#SonyHack: Will Executives’ Embarrassing Emails Better Motivate Cybersecurity Change?

Sitting in the Miami airport at 5:00 am I am reading news updates on the #SonyHack and a thought just occurred to me:

Previously, many of us preaching the “you better take your company’s security seriously” message to the C-Suites have been wondering if it would take a court decision finding C-Levels or Board members personally liable before they would fully appreciate the significance of cybersecurity risk to their companies.

In reading the articles about how the Sony Hackers are releasing Sony Executives’ entire email folders and all of the personally and professionally embarrassing email conversations they have exchanged, it makes me wonder if this will not do more damage to their professional reputations and careers than anything. And, if it does, does that mean that this may ultimately exert as much or more pressure on them (and other executives who are watching) to put more emphasis on cybersecurity in their companies when the risk to company message has not been working?

If there is one thing we know about human nature, it is that self-interest always prevails … will it here as well?

The Best Evidence Why Your Company Needs a CISO Before a Data Breach

“The proof is in the pudding,” goes the old saying.

When it comes to organizational changes companies make following a data breach, If the proof is in the pudding, then the verdict is clear: companies should hire a Chief Information Security Officer (CISO) before they have a data breach.

Why?

According to this article in USA Today, companies usually tend hire CISOs after they have had a data breach. After?

Yes. They do this because they do not want to have another data breach and, after feeling the sting from the first, they are finally willing to invest more resources so that they do not have another data breach.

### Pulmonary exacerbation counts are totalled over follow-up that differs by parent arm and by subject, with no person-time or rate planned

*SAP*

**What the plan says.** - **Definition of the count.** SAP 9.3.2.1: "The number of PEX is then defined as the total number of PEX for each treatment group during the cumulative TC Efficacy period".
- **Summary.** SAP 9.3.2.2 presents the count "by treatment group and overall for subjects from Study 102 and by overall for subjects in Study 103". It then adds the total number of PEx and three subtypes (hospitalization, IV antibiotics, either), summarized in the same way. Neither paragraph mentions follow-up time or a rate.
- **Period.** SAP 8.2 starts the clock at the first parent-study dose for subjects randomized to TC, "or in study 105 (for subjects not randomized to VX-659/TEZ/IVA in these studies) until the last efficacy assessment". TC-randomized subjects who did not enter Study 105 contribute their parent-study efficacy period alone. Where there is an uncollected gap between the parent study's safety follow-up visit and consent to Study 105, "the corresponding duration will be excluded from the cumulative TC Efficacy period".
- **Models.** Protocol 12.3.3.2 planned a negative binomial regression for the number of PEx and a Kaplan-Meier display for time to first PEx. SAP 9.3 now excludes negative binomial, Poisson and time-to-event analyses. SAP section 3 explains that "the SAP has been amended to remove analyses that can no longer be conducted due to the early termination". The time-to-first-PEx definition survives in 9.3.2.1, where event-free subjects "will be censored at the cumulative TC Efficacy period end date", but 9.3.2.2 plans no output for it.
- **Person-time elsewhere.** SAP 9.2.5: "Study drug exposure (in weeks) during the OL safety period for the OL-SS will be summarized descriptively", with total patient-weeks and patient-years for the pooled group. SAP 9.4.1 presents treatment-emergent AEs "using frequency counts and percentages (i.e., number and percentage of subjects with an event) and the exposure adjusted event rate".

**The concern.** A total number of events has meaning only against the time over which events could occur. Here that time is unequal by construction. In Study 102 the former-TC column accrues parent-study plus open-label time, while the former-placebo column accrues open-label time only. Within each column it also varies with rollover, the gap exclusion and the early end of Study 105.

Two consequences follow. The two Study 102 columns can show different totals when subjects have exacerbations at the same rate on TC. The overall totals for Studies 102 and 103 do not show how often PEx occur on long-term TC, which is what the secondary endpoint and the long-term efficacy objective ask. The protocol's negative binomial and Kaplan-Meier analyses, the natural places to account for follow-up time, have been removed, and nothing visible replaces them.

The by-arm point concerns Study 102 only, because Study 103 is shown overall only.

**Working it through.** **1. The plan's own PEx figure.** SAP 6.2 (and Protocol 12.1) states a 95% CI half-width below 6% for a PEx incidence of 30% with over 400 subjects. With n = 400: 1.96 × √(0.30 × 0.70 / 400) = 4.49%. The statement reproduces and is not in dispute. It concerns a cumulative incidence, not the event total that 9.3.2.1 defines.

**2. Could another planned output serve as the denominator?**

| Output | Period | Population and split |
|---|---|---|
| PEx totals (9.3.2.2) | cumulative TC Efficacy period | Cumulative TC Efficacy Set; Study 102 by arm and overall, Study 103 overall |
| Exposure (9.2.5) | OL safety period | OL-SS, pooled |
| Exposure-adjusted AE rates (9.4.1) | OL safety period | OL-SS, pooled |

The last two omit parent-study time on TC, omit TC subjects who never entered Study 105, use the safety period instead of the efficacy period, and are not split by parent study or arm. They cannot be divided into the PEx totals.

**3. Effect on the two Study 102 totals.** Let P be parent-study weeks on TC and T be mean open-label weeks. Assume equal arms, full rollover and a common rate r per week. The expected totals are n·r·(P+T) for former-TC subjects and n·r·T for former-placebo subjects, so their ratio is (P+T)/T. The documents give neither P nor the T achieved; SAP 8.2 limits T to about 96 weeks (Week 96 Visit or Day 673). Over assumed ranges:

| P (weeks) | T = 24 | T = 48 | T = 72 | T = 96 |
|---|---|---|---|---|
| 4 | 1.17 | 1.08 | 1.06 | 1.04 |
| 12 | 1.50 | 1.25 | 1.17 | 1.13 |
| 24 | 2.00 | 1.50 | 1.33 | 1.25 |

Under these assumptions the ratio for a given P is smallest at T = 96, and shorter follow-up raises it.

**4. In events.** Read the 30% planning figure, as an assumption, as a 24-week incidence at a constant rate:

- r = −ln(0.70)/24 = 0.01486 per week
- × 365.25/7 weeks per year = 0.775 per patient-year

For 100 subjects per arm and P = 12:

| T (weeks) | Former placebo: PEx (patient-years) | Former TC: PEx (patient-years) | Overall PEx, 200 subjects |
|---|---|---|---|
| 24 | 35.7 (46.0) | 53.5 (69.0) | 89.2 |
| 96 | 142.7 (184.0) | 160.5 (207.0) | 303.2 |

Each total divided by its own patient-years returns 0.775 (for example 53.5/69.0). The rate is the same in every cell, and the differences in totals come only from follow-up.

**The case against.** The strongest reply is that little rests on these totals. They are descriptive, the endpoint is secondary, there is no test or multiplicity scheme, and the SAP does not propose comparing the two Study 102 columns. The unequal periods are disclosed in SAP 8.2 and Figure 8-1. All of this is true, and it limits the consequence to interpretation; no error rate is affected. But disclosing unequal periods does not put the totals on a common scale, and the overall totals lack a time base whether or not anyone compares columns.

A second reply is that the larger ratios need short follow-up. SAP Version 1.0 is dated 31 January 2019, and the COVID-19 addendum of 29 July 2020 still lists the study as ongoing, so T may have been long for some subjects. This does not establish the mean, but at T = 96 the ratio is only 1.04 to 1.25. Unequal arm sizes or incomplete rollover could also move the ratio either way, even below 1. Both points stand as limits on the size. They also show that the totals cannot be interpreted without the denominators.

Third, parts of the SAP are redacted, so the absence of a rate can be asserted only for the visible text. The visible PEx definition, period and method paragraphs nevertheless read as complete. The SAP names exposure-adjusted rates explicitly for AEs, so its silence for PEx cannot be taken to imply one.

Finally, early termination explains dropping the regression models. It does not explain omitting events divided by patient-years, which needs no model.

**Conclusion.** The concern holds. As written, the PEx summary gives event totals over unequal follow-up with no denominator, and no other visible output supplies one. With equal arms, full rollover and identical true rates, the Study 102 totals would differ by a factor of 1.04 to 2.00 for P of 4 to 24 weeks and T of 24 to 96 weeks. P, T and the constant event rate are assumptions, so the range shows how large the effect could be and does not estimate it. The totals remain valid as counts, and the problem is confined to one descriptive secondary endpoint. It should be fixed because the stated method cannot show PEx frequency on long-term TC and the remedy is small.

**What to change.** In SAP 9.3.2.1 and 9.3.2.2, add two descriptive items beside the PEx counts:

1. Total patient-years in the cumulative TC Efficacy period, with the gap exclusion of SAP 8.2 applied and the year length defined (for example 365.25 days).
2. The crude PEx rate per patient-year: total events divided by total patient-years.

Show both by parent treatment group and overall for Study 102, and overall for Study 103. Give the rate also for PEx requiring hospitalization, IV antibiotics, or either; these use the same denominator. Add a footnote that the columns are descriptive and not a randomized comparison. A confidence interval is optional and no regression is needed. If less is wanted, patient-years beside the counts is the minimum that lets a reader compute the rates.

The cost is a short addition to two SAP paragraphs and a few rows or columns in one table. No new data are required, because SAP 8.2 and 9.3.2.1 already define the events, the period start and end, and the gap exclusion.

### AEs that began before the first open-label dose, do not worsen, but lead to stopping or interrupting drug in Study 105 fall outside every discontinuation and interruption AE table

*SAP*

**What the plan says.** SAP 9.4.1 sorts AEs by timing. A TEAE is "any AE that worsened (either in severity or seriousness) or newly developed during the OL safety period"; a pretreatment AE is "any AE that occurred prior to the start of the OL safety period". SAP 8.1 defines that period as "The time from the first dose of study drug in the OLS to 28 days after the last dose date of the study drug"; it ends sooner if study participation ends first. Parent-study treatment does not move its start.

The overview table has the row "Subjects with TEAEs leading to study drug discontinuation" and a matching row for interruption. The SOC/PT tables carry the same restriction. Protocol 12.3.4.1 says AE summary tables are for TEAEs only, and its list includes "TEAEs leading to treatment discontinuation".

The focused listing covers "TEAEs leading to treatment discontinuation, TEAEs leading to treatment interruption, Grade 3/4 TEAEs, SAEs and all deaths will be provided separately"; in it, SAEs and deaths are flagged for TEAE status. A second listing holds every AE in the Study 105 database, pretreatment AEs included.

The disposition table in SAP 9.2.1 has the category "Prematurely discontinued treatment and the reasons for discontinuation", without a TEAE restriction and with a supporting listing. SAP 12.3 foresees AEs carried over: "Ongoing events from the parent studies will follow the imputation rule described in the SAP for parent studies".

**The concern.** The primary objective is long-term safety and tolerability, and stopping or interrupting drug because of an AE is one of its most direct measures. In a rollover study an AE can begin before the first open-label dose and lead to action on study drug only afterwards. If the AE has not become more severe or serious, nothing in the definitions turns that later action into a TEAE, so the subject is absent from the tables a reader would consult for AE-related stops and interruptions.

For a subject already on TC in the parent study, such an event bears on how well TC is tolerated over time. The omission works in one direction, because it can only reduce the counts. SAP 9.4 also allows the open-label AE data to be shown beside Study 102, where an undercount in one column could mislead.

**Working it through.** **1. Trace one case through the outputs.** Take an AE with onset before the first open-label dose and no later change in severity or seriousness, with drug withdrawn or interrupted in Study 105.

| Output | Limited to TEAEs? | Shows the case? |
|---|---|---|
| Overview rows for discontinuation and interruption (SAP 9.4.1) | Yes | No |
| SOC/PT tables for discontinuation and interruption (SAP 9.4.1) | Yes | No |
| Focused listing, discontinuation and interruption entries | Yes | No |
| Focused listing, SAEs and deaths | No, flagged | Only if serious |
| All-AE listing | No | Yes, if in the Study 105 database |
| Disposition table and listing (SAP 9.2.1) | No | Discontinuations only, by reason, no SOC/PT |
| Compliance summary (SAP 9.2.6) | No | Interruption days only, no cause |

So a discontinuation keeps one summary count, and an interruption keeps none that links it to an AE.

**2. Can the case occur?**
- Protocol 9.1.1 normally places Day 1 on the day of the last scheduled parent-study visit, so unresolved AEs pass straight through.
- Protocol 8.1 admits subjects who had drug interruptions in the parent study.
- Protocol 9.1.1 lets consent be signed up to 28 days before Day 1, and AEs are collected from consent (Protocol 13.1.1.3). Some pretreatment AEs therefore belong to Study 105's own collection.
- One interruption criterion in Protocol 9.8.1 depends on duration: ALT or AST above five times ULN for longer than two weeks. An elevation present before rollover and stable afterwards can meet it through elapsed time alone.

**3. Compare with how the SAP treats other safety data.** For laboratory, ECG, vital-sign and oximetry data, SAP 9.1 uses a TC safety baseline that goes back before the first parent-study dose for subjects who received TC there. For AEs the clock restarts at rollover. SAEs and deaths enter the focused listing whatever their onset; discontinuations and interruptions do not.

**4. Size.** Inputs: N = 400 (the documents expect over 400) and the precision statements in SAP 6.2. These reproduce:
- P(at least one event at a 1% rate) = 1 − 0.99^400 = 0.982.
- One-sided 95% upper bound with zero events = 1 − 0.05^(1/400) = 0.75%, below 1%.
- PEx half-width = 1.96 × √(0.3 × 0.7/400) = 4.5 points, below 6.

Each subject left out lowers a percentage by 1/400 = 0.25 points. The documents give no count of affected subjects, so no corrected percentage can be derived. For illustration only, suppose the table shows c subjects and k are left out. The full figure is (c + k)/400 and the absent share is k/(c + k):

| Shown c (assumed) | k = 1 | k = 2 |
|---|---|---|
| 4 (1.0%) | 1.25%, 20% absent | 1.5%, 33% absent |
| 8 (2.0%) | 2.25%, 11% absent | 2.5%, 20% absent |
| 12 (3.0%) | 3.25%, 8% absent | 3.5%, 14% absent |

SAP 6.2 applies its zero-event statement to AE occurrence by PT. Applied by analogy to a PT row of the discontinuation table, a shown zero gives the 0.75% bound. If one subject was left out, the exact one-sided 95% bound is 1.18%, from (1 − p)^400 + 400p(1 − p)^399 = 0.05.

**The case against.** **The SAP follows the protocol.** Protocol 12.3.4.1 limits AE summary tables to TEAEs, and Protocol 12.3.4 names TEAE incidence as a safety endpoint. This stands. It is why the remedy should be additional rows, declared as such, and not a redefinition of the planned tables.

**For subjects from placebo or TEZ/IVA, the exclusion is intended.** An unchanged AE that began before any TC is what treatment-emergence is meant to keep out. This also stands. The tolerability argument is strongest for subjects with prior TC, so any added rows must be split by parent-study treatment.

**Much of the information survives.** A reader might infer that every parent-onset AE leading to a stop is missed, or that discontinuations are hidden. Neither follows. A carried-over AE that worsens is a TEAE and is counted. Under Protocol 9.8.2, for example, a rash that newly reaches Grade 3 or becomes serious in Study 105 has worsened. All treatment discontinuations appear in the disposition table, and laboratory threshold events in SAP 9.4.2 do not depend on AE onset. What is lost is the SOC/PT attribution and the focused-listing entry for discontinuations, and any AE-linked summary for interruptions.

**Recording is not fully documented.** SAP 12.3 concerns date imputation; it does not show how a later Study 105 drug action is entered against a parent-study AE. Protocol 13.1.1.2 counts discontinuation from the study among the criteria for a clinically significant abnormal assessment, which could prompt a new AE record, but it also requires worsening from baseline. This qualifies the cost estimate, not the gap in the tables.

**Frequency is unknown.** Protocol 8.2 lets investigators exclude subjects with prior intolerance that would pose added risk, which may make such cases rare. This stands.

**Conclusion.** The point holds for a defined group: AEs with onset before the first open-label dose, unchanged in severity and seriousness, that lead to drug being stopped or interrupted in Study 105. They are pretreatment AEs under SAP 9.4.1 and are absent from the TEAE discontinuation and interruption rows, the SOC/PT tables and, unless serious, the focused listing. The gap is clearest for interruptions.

There is another old saying to remember: “Wise men learn from their mistakes, but wiser men learn from the mistakes of others.” (author unknown)

As your company’s leader, which will you be?

The Art of Data Security: How Sun Tzu Masterminded the Home Depot Data Breach

The Art of Data SecuritySun Tzu taught that, when it comes to the art of data security, you must be wary of your business associates and other third parties.

Why?

Have you heard that Home Depot had a data breach? That hackers were able to exfiltrate 56 million payment cards and 53 million customer email addresses from its systems? Did you hear what may be the biggest news of all, the news that was announced earlier today (11/6/14)?

Do you know what that news has in common with the other “big breach event” from roughly a year ago?

Have you heard of the national retailer that what was hit with a perfectly timed cyber attack on Black Friday ’13 that resulted in credit card data from roughly 110 million customers being taken? That company has now spent over $61,000,000 as a result of the data breach and will spend much more. It is facing new lawsuits weekly, its net earnings are down, earnings per share are down, and its sales are down. The company is Target. Target, however, was not attacked directly.

Do you know how both Home Depot’s and Target’s computer system were attacked?

In both cases, cyber criminals obtained access credentials from third-party vendors to the “big boys” which credentials were used to get inside of their network environment, past the firewalls and much of the security perimeter. Once on the inside, they then used custom-built malware to execute the heist of the valuable data they were seeking all along.

Home Depot also said today that the criminals used a third-party vendor’s user name and password to reach the perimeter of its network, then gained additional rights to navigate the company’s systems. (Bloomberg)

What did Sun Tzu teach us about this technique?

In all fighting the direct method may be used for joining battle, but indirect methods will be needed to secure victory.

You can be sure of succeeding in your attacks if you attack places which are not defended.

The spot where we intend to fight must not be made known; for then the enemy will have to prepare against a possible attack at several different points; and his forces being thus distributed in many directions, the numbers we shall have to face at any given point will be proportionately few.

Most businesses focus their energy on securing their own networks but focus very little on examining the networks of their business associates and other third parties that they allow to access their networks.